Readmill: A Synced, Social Home of Reading

Books are amazing. They can thrill, sadden, educate, inspire and amuse with only the words they hold. For bookworms like me, the introduction of e-reading only further broadened the opportunities to be captivated by prose, particularly given the considerable selection of public domain titles which are freely available to download.

There are quite a few apps which provide access to these ebooks, as well as offering the option to sync your reading progress between multiple devices — Kobo and Amazon’s Kindle being the most prominent examples to be found in the Play Store. Over on iOS, though, another e-reading app has been making all the waves.

It goes by the name of Readmill, and it has already gained a cult following. Now, it has landed on Android – but does it have enough to push aside more familiar Play Store offerings?

Looks

For the design-savvy developer, e-reading is a difficult market in which to stand out. Yes, fonts can be chosen, margins adjusted and colours played with, but ultimately, text is text.

Or, at least, that is how it appears to the untrained eye.

David Kjelkerud, one of the co-founders of Readmill, tells me that a lot of effort has gone into fine-tuning Readmill’s reading experience: “Initially we did a lot of testing of readability of fonts and so on, which was the groundwork for the typography in Readmill. Android is a different challenge than iOS though, mainly because of the big variety of devices and screen sizes. Every screen size really requires a different setting for the reading experience to be good. I think we have a good start on Android so far, it looks good on most devices, but there’s still improvements we can make. It’s small details that make a big difference.”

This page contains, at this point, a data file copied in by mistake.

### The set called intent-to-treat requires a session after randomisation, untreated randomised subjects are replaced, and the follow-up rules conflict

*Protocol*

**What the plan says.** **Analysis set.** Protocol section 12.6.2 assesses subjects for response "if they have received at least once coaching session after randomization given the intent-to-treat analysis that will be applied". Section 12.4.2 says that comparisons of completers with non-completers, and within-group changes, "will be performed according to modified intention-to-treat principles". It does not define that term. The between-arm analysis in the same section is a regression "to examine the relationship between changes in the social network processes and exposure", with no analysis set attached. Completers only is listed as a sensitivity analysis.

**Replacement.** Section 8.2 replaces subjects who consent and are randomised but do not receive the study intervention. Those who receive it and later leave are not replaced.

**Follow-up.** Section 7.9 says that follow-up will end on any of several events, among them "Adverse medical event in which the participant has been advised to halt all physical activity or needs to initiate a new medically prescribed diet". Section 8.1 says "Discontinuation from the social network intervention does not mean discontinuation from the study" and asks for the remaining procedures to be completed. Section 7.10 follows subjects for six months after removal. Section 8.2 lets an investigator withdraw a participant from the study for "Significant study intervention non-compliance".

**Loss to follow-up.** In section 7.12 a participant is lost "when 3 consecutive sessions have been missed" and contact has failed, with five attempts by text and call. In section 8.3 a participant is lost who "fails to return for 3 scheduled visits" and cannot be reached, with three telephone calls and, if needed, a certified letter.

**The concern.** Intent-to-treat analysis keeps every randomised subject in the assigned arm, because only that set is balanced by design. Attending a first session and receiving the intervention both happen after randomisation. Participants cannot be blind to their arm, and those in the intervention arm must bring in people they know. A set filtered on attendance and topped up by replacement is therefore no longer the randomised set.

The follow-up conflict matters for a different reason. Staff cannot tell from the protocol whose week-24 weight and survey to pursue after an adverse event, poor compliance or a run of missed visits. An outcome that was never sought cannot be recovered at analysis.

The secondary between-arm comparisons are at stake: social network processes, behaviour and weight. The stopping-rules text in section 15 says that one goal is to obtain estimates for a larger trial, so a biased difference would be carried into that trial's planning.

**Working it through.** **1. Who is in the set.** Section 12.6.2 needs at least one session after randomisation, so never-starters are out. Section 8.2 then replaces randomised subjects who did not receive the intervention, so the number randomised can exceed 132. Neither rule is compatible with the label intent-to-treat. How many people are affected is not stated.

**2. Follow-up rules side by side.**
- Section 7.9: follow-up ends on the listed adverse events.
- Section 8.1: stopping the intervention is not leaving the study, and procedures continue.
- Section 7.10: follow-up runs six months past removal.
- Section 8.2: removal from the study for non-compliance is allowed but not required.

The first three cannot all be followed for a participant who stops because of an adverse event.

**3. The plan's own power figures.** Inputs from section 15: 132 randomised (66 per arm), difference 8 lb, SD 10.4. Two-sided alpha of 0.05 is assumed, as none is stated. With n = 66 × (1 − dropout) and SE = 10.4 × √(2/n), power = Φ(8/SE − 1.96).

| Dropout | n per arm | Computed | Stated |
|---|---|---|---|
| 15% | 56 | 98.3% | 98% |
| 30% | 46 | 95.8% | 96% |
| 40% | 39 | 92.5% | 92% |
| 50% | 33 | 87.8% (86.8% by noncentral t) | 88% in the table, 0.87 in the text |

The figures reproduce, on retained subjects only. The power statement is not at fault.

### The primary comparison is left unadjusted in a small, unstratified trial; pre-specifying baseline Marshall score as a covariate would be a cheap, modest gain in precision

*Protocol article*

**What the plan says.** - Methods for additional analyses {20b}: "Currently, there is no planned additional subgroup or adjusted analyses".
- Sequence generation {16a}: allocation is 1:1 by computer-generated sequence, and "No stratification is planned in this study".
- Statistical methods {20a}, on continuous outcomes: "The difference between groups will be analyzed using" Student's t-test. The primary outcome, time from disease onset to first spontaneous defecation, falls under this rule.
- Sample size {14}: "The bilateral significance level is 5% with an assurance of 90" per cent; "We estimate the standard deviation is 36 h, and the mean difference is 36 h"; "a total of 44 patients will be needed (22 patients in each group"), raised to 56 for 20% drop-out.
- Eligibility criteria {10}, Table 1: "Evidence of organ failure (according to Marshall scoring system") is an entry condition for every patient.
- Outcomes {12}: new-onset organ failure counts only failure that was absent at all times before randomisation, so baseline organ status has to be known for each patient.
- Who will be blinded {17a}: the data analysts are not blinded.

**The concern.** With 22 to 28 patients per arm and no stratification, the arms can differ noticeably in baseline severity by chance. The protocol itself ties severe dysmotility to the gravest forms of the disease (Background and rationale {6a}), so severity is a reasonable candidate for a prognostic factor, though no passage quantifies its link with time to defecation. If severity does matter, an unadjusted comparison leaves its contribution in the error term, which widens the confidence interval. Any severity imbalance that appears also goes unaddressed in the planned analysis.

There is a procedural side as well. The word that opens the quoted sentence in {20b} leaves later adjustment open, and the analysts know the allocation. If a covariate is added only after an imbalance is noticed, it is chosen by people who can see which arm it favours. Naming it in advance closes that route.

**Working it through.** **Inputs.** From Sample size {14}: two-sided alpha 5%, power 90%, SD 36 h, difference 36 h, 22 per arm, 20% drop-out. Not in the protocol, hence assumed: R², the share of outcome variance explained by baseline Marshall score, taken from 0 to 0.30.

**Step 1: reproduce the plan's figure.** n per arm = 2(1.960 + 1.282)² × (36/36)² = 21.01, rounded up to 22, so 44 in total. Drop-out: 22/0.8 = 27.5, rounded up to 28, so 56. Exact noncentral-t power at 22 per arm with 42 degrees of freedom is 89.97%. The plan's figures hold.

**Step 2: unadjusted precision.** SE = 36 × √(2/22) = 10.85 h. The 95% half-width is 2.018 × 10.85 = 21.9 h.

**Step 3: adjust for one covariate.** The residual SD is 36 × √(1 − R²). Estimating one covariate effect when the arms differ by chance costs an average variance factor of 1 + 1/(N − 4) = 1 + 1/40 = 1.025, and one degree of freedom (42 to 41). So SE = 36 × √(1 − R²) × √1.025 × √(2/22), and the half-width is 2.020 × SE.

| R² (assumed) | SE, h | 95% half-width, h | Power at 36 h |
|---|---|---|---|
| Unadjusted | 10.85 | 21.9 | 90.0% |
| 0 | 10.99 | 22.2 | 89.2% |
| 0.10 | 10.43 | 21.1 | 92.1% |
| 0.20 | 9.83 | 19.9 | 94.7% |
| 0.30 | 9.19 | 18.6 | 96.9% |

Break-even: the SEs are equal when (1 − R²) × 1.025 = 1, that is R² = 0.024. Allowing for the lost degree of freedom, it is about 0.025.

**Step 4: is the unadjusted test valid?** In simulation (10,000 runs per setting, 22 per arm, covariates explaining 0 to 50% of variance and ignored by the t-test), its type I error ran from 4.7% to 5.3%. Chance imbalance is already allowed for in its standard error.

The default (and only) font is highly readable, and a few other visual adjustments can be made.

The default (and only) font is highly readable, and a few other visual adjustments can be made.

I have to say that those small details combine to provide a handsome, highly readable look — which is just as well, given that the default font is the only one provided. Thankfully, there is some adjustability. Five preset font sizes are included, screen brightness can be adjusted from within the app, and a white-on-black Night Mode is available for low-light reading.

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